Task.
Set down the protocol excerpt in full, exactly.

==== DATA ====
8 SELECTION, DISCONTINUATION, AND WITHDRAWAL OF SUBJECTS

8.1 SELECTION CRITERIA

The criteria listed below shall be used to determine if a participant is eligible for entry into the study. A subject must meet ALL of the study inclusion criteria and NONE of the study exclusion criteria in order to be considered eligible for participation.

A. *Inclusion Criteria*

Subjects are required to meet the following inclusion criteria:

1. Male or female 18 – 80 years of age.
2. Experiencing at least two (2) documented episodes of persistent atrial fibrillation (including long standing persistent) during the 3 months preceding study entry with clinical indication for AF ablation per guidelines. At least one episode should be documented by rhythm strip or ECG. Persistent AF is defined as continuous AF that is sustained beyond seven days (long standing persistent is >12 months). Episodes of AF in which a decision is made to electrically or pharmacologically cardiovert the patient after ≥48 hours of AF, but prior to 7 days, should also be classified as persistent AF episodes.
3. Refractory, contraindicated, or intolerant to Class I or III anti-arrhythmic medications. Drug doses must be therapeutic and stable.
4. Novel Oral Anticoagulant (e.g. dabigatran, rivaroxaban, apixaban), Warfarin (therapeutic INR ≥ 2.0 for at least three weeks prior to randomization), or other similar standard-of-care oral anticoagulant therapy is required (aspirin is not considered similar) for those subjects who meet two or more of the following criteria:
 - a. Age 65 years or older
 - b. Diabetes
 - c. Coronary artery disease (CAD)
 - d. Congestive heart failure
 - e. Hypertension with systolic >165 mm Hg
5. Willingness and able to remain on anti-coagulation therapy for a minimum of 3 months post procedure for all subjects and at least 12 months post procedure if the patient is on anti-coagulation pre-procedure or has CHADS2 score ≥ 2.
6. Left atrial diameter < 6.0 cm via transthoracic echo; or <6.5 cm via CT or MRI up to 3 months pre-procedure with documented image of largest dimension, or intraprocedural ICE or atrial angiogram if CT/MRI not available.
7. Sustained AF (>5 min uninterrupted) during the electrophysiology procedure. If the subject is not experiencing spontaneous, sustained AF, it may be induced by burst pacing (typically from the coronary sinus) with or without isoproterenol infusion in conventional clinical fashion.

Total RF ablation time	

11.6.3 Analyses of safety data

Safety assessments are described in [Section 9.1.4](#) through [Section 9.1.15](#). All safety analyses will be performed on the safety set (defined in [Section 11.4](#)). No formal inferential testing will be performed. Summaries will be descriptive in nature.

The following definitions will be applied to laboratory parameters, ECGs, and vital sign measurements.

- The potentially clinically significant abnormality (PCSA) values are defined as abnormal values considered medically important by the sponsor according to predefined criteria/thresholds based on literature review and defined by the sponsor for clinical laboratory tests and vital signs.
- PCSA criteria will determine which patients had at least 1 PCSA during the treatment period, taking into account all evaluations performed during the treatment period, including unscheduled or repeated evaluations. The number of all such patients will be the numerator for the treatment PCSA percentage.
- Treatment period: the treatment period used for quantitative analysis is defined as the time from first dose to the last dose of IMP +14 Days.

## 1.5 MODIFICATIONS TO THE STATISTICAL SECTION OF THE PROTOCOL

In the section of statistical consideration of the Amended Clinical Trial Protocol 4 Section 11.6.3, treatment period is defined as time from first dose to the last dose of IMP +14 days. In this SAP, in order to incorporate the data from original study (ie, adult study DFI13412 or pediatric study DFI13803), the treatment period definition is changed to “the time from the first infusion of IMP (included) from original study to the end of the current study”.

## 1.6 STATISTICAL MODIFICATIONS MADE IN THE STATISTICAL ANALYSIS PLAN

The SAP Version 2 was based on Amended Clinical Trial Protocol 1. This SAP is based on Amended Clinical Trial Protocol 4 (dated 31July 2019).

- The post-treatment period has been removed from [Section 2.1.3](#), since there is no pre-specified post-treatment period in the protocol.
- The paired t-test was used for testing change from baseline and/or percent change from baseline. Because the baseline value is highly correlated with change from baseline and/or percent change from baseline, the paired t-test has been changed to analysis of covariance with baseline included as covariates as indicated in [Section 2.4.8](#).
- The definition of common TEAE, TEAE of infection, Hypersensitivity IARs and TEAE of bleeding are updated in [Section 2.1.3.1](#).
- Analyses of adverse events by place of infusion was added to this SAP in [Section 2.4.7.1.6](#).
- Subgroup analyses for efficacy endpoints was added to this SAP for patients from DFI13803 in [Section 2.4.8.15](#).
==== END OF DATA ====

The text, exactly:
8 SELECTION, DISCONTINUATION, AND WITHDRAWAL OF SUBJECTS

8.1 SELECTION CRITERIA

The criteria listed below shall be used to determine if a participant is eligible for entry into the study. A subject must meet ALL of the study inclusion criteria and NONE of the study exclusion criteria in order to be considered eligible for participation.

A. *Inclusion Criteria*

Subjects are required to meet the following inclusion criteria:

1. Male or female 18 – 80 years of age.
2. Experiencing at least two (2) documented episodes of persistent atrial fibrillation (including long standing persistent) during the 3 months preceding study entry with clinical indication for AF ablation per guidelines. At least one episode should be documented by rhythm strip or ECG. Persistent AF is defined as continuous AF that is sustained beyond seven days (long standing persistent is >12 months). Episodes of AF in which a decision is made to electrically or pharmacologically cardiovert the patient after ≥48 hours of AF, but prior to 7 days, should also be classified as persistent AF episodes.
3. Refractory, contraindicated, or intolerant to Class I or III anti-arrhythmic medications. Drug doses must be therapeutic and stable.
4. Novel Oral Anticoagulant (e.g. dabigatran, rivaroxaban, apixaban), Warfarin (therapeutic INR ≥ 2.0 for at least three weeks prior to randomization), or other similar standard-of-care oral anticoagulant therapy is required (aspirin is not considered similar) for those subjects who meet two or more of the following criteria:
 - a. Age 65 years or older
 - b. Diabetes
 - c. Coronary artery disease (CAD)
 - d. Congestive heart failure
 - e. Hypertension with systolic >165 mm Hg
5. Willingness and able to remain on anti-coagulation therapy for a minimum of 3 months post procedure for all subjects and at least 12 months post procedure if the patient is on anti-coagulation pre-procedure or has CHADS2 score ≥ 2.
6. Left atrial diameter < 6.0 cm via transthoracic echo; or <6.5 cm via CT or MRI up to 3 months pre-procedure with documented image of largest dimension, or intraprocedural ICE or atrial angiogram if CT/MRI not available.
7. Sustained AF (>5 min uninterrupted) during the electrophysiology procedure. If the subject is not experiencing spontaneous, sustained AF, it may be induced by burst pacing (typically from the coronary sinus) with or without isoproterenol infusion in conventional clinical fashion.

Total RF ablation time	

11.6.3 Analyses of safety data

Safety assessments are described in [Section 9.1.4](#) through [Section 9.1.15](#). All safety analyses will be performed on the safety set (defined in [Section 11.4](#)). No formal inferential testing will be performed. Summaries will be descriptive in nature.

The following definitions will be applied to laboratory parameters, ECGs, and vital sign measurements.

- The potentially clinically significant abnormality (PCSA) values are defined as abnormal values considered medically important by the sponsor according to predefined criteria/thresholds based on literature review and defined by the sponsor for clinical laboratory tests and vital signs.
- PCSA criteria will determine which patients had at least 1 PCSA during the treatment period, taking into account all evaluations performed during the treatment period, including unscheduled or repeated evaluations. The number of all such patients will be the numerator for the treatment PCSA percentage.
- Treatment period: the treatment period used for quantitative analysis is defined as the time from first dose to the last dose of IMP +14 Days.

## 1.5 MODIFICATIONS TO THE STATISTICAL SECTION OF THE PROTOCOL

In the section of statistical consideration of the Amended Clinical Trial Protocol 4 Section 11.6.3, treatment period is defined as time from first dose to the last dose of IMP +14 days. In this SAP, in order to incorporate the data from original study (ie, adult study DFI13412 or pediatric study DFI13803), the treatment period definition is changed to “the time from the first infusion of IMP (included) from original study to the end of the current study”.

## 1.6 STATISTICAL MODIFICATIONS MADE IN THE STATISTICAL ANALYSIS PLAN

The SAP Version 2 was based on Amended Clinical Trial Protocol 1. This SAP is based on Amended Clinical Trial Protocol 4 (dated 31July 2019).

- The post-treatment period has been removed from [Section 2.1.3](#), since there is no pre-specified post-treatment period in the protocol.
- The paired t-test was used for testing change from baseline and/or percent change from baseline. Because the baseline value is highly correlated with change from baseline and/or percent change from baseline, the paired t-test has been changed to analysis of covariance with baseline included as covariates as indicated in [Section 2.4.8](#).
- The definition of common TEAE, TEAE of infection, Hypersensitivity IARs and TEAE of bleeding are updated in [Section 2.1.3.1](#).
- Analyses of adverse events by place of infusion was added to this SAP in [Section 2.4.7.1.6](#).
- Subgroup analyses for efficacy endpoints was added to this SAP for patients from DFI13803 in [Section 2.4.8.15](#).